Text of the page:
Other Economic Distress Frauds
In a time of economic distress with many Americans out of work, con artists see the opportunity to take advantage of those seeking simply to earn an honest day’s wage. Recognizing that out of work Americans can least afford to fall victim to scams, the Commission aggressively pursues employment scams.12 As part of Operation Short Change, the Commission charged two schemes that targeted consumers who were searching for jobs. In its case against Career Hotline, the Commission charged that the defendants falsely “guaranteed” to obtain jobs for consumers in exchange for a fee ranging from $89 to $195. 13 Similarly, the Commission’s complaint against Wagner Borges Ramos, operating as Job Safety USA, alleges that the defendant told job seekers that the only thing standing between them and a new job making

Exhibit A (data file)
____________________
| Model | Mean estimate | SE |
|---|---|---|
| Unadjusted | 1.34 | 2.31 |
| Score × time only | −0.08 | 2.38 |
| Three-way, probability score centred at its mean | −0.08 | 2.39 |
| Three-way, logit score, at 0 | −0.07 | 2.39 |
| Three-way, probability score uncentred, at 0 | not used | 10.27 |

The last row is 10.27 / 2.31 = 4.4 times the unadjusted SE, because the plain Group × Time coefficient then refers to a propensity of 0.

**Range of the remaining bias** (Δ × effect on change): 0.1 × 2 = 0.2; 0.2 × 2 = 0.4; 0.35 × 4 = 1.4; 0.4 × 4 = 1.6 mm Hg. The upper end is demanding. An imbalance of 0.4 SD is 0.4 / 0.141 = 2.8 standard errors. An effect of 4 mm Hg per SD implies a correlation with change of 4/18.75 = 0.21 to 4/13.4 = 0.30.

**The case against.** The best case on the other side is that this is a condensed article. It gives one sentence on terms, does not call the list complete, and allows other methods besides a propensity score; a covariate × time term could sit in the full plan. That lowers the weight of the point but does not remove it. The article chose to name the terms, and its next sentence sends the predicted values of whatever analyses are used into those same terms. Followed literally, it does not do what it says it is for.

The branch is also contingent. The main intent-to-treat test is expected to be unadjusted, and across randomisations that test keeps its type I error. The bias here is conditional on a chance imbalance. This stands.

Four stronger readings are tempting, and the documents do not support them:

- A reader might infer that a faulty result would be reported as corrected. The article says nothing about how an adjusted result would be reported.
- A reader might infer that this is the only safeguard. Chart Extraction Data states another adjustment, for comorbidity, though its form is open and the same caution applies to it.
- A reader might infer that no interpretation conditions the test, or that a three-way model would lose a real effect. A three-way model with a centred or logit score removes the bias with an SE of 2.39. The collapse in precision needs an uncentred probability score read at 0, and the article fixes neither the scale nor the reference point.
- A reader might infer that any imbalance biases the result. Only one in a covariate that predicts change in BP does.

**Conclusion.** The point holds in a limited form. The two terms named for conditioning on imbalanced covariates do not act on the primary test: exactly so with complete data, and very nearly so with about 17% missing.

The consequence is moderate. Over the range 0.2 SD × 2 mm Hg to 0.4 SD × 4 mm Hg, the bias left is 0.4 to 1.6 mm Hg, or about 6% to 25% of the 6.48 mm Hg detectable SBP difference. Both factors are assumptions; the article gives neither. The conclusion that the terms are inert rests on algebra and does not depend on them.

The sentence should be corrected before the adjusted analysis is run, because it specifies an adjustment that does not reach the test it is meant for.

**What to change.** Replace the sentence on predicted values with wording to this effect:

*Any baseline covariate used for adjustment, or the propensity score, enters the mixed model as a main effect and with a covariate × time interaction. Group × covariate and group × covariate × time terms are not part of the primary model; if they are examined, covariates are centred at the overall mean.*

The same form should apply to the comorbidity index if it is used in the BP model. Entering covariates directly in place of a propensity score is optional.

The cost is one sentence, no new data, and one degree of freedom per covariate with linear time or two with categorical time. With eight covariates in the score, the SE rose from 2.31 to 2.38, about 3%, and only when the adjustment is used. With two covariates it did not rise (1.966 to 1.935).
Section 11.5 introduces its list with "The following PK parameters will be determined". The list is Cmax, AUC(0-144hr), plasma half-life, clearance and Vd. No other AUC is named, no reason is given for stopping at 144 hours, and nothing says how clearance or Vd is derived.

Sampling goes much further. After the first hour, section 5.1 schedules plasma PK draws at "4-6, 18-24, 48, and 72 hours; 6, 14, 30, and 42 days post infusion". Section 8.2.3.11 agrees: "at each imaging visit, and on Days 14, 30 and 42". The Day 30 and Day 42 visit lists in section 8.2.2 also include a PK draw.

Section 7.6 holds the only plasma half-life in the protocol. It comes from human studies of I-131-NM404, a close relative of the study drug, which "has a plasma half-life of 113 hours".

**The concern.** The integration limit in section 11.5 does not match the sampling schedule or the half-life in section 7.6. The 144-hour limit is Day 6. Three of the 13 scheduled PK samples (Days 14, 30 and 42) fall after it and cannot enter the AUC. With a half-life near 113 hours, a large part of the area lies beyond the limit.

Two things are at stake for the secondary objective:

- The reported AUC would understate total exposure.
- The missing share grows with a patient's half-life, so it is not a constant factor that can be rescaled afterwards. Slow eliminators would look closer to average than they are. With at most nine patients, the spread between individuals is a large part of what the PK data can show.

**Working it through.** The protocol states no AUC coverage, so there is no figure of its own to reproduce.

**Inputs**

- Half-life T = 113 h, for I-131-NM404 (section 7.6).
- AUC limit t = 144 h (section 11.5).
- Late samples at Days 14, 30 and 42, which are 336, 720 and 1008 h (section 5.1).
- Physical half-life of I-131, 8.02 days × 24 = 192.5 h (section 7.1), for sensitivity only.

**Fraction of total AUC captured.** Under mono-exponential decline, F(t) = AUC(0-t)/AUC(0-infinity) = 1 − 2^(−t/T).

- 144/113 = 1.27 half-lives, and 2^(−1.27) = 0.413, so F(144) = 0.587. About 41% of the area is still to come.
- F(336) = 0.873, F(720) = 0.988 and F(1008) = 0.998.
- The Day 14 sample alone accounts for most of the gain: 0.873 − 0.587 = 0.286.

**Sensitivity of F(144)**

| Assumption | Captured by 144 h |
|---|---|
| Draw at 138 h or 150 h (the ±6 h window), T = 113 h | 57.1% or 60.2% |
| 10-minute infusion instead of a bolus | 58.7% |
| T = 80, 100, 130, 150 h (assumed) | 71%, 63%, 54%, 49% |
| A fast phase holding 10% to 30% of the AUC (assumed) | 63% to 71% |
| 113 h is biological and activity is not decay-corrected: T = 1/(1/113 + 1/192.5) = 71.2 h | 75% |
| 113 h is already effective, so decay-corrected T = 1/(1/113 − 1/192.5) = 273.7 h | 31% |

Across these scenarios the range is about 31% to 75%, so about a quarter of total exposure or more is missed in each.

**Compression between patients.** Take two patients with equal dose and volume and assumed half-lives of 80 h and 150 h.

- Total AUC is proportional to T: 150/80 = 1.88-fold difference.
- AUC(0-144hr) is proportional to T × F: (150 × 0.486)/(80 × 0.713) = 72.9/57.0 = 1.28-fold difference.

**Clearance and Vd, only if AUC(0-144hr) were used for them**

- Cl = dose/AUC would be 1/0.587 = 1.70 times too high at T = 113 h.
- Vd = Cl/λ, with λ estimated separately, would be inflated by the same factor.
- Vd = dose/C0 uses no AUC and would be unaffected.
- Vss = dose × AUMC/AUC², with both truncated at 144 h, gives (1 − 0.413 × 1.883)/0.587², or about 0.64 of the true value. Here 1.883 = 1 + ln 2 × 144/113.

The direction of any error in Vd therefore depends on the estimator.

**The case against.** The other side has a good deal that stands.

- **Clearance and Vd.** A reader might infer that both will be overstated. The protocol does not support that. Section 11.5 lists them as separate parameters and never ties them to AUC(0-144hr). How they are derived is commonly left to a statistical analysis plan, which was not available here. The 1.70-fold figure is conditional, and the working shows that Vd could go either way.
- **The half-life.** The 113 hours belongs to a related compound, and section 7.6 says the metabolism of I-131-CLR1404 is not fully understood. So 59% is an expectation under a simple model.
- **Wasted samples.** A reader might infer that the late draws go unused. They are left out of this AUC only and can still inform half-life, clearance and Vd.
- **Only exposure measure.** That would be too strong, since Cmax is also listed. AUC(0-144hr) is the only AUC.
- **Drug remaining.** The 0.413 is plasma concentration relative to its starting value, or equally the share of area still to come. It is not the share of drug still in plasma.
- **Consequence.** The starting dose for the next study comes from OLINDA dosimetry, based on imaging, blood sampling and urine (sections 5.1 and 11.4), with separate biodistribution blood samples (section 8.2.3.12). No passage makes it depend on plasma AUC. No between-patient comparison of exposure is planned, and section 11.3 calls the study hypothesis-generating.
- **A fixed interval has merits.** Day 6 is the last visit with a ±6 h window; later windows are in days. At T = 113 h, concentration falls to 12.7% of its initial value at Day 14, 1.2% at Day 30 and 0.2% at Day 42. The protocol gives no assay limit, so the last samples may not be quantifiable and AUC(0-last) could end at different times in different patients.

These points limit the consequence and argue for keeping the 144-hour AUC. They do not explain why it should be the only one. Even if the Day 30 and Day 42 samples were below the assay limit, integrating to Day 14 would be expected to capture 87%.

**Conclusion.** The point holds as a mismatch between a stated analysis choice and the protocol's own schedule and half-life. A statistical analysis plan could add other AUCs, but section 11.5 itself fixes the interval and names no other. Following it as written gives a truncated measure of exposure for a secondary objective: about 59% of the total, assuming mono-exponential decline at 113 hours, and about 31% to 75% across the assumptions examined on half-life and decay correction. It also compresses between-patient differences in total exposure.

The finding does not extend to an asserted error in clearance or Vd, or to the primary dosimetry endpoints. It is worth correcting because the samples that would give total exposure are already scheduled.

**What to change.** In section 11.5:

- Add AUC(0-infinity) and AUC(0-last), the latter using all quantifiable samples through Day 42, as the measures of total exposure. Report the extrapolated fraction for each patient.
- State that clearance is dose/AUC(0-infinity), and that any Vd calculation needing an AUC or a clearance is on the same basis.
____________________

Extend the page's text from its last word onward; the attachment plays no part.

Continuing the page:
business opportunity cases the Commission has brought, such as those described herein, staff has sought and federal courts have entered temporary restraining orders or preliminary injunctions. Even after cases result in the successful entry of permanent injunctions against defendants, the Commission continues to monitor defendants’ compliance with court orders, and brings actions against defendants who are in contempt. For instance, in FTC v. Vocational Guides, No. 3:01-CV-00170 (M.D. Tenn. April 6, 2009), the Commission obtained an order of contempt against defendant Timothy Jackson for his role in operating Grant Information Services, a government grant scam that misrepresented to consumers the availability of federal government grants to pay for personal needs. The defendant, who originally was under order for his involvement in a postal job scam, was permanently banned from all telemarketing and found jointly and severally liable for over $7.6 million in consumer injury. The Commission has actively pursued cases against fraudsters who falsely represented that they were affiliated with or endorsed by the U.S. Postal Service, and that postal jobs were available in areas where their ads appeared. In one recent case filed against U.S. Work Alliance, the Commission charged a nationwide marketing operation with allegedly violating federal law by deceiving consumers into buying $120 to $140 worth of materials they thought would help them get federal postal jobs. FTC v. U.S. Work Alliance, Inc., No. 08-CV-2053WSD (N.D. Ga. June 19, 2008) (complaint).